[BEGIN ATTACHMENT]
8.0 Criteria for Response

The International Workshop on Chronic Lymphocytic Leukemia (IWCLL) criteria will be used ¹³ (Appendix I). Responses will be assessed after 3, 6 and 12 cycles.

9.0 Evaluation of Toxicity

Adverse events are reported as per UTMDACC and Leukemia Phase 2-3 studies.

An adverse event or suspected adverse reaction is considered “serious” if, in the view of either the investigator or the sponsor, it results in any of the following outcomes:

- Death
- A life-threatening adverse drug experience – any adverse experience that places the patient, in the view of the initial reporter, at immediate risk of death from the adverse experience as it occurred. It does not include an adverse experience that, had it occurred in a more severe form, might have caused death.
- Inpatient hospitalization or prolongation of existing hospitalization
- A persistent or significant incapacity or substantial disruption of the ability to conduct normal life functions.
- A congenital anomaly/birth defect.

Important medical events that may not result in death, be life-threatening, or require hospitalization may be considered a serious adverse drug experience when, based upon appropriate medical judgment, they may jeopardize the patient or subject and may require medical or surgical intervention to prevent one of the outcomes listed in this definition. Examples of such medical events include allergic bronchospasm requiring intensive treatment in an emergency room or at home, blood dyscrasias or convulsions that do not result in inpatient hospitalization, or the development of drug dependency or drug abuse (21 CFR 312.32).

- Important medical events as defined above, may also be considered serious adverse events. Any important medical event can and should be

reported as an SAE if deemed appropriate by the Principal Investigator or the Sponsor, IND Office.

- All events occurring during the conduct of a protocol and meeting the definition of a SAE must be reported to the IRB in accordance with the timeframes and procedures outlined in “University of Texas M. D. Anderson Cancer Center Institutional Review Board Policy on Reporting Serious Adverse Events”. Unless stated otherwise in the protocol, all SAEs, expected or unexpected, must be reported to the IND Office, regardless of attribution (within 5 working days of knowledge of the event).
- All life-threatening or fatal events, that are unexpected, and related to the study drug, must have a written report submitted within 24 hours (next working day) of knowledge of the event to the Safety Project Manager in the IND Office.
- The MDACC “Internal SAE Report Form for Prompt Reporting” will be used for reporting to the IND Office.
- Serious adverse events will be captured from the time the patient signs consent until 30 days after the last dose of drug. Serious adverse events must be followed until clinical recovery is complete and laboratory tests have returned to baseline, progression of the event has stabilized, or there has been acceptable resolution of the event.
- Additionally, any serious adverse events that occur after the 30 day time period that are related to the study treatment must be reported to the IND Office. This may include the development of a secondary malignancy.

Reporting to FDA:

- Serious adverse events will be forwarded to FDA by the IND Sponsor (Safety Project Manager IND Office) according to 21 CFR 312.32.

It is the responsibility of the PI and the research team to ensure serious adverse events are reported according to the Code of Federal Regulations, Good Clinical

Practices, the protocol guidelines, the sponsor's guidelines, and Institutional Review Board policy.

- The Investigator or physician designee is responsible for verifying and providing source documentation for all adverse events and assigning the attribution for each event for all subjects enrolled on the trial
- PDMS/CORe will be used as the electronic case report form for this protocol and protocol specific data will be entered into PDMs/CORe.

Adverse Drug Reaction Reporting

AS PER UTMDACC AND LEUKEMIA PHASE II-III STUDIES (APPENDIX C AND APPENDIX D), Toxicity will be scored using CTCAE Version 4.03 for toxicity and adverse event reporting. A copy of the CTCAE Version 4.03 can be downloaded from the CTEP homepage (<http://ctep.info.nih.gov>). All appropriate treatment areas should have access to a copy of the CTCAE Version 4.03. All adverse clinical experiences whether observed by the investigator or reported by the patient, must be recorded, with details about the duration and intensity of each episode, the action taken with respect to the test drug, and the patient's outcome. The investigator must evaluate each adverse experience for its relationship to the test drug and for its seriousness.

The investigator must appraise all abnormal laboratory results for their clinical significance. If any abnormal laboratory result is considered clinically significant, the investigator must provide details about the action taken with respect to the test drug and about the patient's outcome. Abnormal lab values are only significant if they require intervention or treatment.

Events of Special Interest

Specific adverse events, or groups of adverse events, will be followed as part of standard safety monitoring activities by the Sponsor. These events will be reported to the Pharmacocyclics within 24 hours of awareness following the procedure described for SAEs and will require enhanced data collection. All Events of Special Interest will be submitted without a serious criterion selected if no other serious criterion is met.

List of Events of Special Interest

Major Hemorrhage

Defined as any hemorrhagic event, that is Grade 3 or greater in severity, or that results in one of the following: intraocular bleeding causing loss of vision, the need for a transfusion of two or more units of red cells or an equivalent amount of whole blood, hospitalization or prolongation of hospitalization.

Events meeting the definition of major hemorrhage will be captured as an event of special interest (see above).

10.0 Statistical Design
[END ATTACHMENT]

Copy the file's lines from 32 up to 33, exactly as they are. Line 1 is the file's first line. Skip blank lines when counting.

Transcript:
Defined as any hemorrhagic event, that is Grade 3 or greater in severity, or that results in one of the following: intraocular bleeding causing loss of vision, the need for a transfusion of two or more units of red cells or an equivalent amount of whole blood, hospitalization or prolongation of hospitalization.

Events meeting the definition of major hemorrhage will be captured as an event of special interest (see above).